Tony Peak is a first time author who think will get better and better with each novel. That is not to say I didn't enjoy this one. There were some growing pains here. Nothing that kept me from enjoying this old school style space opera that used never skimped on world building despite spending most of it's page count off-worlds.

The story of Kivita Vondir, a orphan space salvager who inherits her father's ship and travels the stars alone when she is dragged into a intergalactic conflict. In her latest job she is hired by a religious order to find a gemstone that contains data stored that can only be reached by psychics called Savants. Things get more interesting when her ex- a man named Sar is hired to beat her to the gemstone. Once they get the stone Kiv is pulled into a wider universe she didn't know she was a part of. At this point it becomes clear that Peak has built a traditional Joseph Cambell style hero's journey.

This far future (I think it's our future?)space opera uses a well thought-out religious mythology that seemed influenced by both Phil K. Dick and Dune at the same time. I know that is a crazy combo but that is the crazy thing about the beliefs and skills of the Savants in the story.

The only thing that didn't work for me. Peak did a great job building this mythology that reflected the Cambellian post Star Wars space fantasy, and put his mythology through great fully realized space battles. At the same time he spent a great deal of time mixing those elements with the hard science of space travel. I felt like the book would have been better off to fully deal with the fantasy elements and less on the technical aspects that seemed to try and ground the story at times.That said Peak used the time dilation and the long space journeys for good emotional impact.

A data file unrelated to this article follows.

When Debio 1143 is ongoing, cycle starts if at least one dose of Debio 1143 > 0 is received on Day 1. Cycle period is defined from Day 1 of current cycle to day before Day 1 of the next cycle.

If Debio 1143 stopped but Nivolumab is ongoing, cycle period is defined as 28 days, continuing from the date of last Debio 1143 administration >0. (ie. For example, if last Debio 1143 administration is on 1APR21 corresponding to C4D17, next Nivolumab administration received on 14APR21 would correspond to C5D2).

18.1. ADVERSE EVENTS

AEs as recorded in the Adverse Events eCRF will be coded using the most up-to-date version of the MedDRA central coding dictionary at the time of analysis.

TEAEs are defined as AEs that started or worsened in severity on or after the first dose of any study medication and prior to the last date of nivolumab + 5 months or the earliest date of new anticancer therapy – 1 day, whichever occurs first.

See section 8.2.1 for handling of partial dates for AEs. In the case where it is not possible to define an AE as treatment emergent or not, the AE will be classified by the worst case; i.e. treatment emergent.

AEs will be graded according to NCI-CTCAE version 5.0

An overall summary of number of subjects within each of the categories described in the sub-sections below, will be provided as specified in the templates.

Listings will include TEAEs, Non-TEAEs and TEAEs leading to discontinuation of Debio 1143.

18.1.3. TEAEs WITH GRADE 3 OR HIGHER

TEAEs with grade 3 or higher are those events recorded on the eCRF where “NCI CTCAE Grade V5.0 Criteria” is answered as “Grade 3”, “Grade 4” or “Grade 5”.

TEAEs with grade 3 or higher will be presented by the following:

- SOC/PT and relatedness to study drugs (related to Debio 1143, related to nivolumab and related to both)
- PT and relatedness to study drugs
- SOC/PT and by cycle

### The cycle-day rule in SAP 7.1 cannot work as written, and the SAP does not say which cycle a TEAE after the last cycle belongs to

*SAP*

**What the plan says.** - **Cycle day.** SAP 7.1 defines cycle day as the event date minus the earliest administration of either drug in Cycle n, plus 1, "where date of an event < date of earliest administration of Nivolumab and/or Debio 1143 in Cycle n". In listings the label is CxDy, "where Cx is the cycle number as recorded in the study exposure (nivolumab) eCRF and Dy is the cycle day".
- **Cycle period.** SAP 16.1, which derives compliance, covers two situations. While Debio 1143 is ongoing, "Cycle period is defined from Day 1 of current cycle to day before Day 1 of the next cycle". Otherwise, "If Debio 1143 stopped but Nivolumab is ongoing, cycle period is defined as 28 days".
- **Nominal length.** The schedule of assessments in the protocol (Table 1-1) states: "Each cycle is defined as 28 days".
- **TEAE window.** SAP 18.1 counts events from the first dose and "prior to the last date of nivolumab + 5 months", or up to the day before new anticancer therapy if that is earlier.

I have to admit here that while I have never met Peak in the real world, I enjoy following him on Facebook. I probably would not have picked up this book otherwise. I do want to see where this series goes but I think it has as much to do with wanting to see what Tony Peak does next or how he grows in the future. I think Peak is a more exciting author than this is an exciting book. I hope to see more creations inside and outside of this universe he has created.

Bottomline, it is a well done hero's journey space opera. If you are looking for more of this type of novel it is great place to start.

Interview with me in the new issue of Dark Discoveries (#33)

All new Fiction by: Cameron Price, John Palisano, Max Booth III, MP Johnson, Mary A. Turzillo and Shane McKenzie

Interviews with: Laird Barron, Hal Duncan and Thom Metzger

Articles on: “Bizarro Punk” by David Agranoff, “Bizarro World Got Me Dirty and Wet” by L. Andrew Cooper, “Coffee – Bootlegging – Labyrinths” by Aaron J. French and Bizarro Comic by Phil Differ and Gavin Boyle

Columns from Mike Davis, Laird Barron, Robert Morrish, Donald Tyson and Richard Dansky!